Total Knee Replacement (cont.)
William C. Shiel Jr., MD, FACP, FACR
Dr. Shiel received a Bachelor of Science degree with honors from the University of Notre Dame. There he was involved in research in radiation biology and received the Huisking Scholarship. After graduating from St. Louis University School of Medicine, he completed his Internal Medicine residency and Rheumatology fellowship at the University of California, Irvine. He is board-certified in Internal Medicine and Rheumatology.
Melissa Conrad Stöppler, MD
Melissa Conrad Stöppler, MD, is a U.S. board-certified Anatomic Pathologist with subspecialty training in the fields of Experimental and Molecular Pathology. Dr. Stöppler's educational background includes a BA with Highest Distinction from the University of Virginia and an MD from the University of North Carolina. She completed residency training in Anatomic Pathology at Georgetown University followed by subspecialty fellowship training in molecular diagnostics and experimental pathology.
In this Article
- Total knee replacement facts
- What is a total knee replacement?
- What patients should consider a total knee replacement?
- What are the risks of undergoing a total knee replacement?
- What is involved with the preoperative evaluation for total knee replacement?
- What happens in the postoperative period?
- How does the patient continue to improve as an outpatient after discharge from the hospital?
- Find a local Orthopedic Surgeon in your town
What is involved with the preoperative evaluation for total knee replacement?
Before surgery, the joints adjacent to the diseased knee (hip and ankle) are carefully evaluated. This is important to ensure optimal outcome from the surgery. Replacing a knee joint that is adjacent to a severely damaged joint may not yield significant improvement in function as the nearby joint may become more painful. Furthermore, all medications which the patient is taking are reviewed. Blood-thinning medications such as warfarin (Coumadin) and anti-inflammatory medications such as aspirin may have to be adjusted or discontinued prior to surgery.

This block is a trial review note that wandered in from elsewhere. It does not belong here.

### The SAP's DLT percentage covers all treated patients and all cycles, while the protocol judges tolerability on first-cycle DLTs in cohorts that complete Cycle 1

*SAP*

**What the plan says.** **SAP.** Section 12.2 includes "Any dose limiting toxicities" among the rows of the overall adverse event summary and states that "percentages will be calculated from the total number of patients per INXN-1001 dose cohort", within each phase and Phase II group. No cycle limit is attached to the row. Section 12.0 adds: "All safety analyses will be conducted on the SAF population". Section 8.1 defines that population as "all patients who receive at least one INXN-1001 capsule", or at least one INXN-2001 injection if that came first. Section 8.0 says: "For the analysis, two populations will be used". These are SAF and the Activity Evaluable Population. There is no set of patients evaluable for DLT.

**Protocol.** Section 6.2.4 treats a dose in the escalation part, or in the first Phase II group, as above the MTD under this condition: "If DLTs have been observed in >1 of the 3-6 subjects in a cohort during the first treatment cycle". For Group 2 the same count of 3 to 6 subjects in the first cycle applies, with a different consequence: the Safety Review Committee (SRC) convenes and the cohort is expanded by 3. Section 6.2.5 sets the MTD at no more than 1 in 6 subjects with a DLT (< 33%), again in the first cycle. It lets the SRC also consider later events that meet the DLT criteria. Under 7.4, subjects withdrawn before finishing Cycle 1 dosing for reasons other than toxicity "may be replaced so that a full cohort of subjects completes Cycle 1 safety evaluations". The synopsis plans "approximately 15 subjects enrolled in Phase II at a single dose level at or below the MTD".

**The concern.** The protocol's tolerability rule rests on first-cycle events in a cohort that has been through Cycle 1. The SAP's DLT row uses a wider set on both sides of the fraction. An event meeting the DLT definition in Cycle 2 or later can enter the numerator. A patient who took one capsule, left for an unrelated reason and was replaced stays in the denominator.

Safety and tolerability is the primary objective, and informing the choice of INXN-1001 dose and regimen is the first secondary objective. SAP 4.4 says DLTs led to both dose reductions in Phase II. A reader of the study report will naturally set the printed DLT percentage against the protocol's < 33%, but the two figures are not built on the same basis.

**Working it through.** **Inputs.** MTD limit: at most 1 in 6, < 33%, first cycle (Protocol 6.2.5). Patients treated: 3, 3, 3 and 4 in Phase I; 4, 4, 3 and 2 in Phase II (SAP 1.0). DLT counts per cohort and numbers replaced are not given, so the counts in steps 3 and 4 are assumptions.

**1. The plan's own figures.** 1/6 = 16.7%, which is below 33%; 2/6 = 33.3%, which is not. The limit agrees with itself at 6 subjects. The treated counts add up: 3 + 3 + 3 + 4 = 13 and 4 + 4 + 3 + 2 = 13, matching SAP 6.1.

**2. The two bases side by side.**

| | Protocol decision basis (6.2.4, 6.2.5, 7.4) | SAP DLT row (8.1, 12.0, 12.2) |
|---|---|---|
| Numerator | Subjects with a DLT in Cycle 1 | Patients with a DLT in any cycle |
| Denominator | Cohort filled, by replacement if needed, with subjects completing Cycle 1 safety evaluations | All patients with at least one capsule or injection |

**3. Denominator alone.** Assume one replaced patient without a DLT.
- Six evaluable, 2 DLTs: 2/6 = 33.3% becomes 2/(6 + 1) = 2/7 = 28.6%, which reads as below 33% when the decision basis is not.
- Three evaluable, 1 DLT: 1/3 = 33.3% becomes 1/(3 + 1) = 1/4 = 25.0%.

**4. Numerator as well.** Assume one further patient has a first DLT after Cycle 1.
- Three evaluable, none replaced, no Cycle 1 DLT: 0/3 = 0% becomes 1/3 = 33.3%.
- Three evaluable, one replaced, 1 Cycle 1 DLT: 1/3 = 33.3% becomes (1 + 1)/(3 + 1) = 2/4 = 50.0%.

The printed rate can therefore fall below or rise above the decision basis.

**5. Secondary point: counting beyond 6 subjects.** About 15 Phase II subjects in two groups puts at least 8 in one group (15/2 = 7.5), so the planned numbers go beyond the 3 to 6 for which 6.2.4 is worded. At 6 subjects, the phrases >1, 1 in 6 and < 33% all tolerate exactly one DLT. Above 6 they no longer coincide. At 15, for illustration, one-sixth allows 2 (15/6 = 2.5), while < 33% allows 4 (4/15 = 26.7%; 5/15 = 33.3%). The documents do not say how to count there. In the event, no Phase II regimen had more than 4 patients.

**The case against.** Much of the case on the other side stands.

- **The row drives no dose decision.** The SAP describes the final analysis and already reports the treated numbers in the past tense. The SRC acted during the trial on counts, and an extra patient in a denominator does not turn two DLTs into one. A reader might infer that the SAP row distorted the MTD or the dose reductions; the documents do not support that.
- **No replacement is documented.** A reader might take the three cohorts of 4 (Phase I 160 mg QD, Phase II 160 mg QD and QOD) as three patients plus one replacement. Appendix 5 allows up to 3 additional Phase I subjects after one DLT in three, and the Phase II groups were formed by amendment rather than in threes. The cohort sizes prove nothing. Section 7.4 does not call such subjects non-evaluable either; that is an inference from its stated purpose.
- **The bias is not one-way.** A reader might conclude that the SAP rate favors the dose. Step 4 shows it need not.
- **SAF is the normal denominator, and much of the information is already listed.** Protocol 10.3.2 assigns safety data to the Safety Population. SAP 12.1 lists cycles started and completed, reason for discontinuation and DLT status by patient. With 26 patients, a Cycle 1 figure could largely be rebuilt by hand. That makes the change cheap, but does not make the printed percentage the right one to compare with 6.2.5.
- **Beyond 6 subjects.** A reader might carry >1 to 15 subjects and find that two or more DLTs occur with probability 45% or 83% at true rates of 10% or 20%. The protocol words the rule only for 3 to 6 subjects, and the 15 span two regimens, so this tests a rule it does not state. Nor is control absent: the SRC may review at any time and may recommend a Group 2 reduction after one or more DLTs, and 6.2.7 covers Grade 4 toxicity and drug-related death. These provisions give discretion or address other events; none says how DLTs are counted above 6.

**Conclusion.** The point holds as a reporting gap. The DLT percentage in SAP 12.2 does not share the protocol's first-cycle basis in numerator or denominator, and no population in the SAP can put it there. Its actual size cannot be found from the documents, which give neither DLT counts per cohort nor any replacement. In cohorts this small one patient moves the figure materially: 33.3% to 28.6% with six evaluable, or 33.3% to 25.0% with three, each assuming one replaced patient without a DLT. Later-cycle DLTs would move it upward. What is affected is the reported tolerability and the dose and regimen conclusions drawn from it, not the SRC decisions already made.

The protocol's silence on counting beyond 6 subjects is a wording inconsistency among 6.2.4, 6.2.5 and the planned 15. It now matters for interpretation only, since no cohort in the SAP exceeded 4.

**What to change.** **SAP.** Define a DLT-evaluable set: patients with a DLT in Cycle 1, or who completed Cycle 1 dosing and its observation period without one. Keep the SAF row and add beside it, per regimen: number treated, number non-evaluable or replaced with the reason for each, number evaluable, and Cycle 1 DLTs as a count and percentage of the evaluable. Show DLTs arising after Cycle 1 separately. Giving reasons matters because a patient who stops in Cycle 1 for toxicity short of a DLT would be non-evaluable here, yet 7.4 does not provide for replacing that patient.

Routine blood tests of liver and kidney function and urine tests are evaluated for signs of anemia, infection, or abnormal metabolism. Chest X-ray and EKG are performed to exclude significant heart and lung disease which may preclude surgery or anesthesia. Finally, a knee replacement surgery is less likely to have good long-term outcome if the patient's weight is greater than 200 pounds. Excess body weight simply puts the replaced knee at an increased risk of loosening and/or dislocation.
A similar risk is encountered in younger patients who may tend to be more active, thereby adding trauma to the replaced joint.
What happens in the postoperative period?
A total knee replacement generally requires between one and a half to three hours of operative time. After surgery, patients are taken to a recovery room, where vital organs are frequently monitored. When stabilized, patients are returned to their hospital room.
Passage of urine can be difficult in the immediate postoperative period, and this condition can be aggravated by pain medications. A catheter inserted into the urethra (a Foley catheter) allows free passage of urine until the patient becomes more mobile.
Physical therapy is an extremely important part of rehabilitation and requires full participation by the patient for optimal outcome. Patients can begin physical therapy 48 hours after surgery. Some degree of pain, discomfort, and stiffness can be expected during the early days of physical therapy. Knee immobilizers are used in order to stabilize the knee while undergoing physical therapy, walking, and sleeping. They may be removed under the guidance of the therapist for various portions of physical therapy.
A unique device that can help speed recovery is the continuous passive motion (CPM) machine. The CPM machine is first attached to the operated leg. The machine then constantly moves the knee through various degrees of range of motion for hours while the patient relaxes.
Patients will start walking using a walker and crutches. Eventually, patients will learn to walk up and down stairs and grades. A number of home exercises are given to strengthen thigh and calf muscles.
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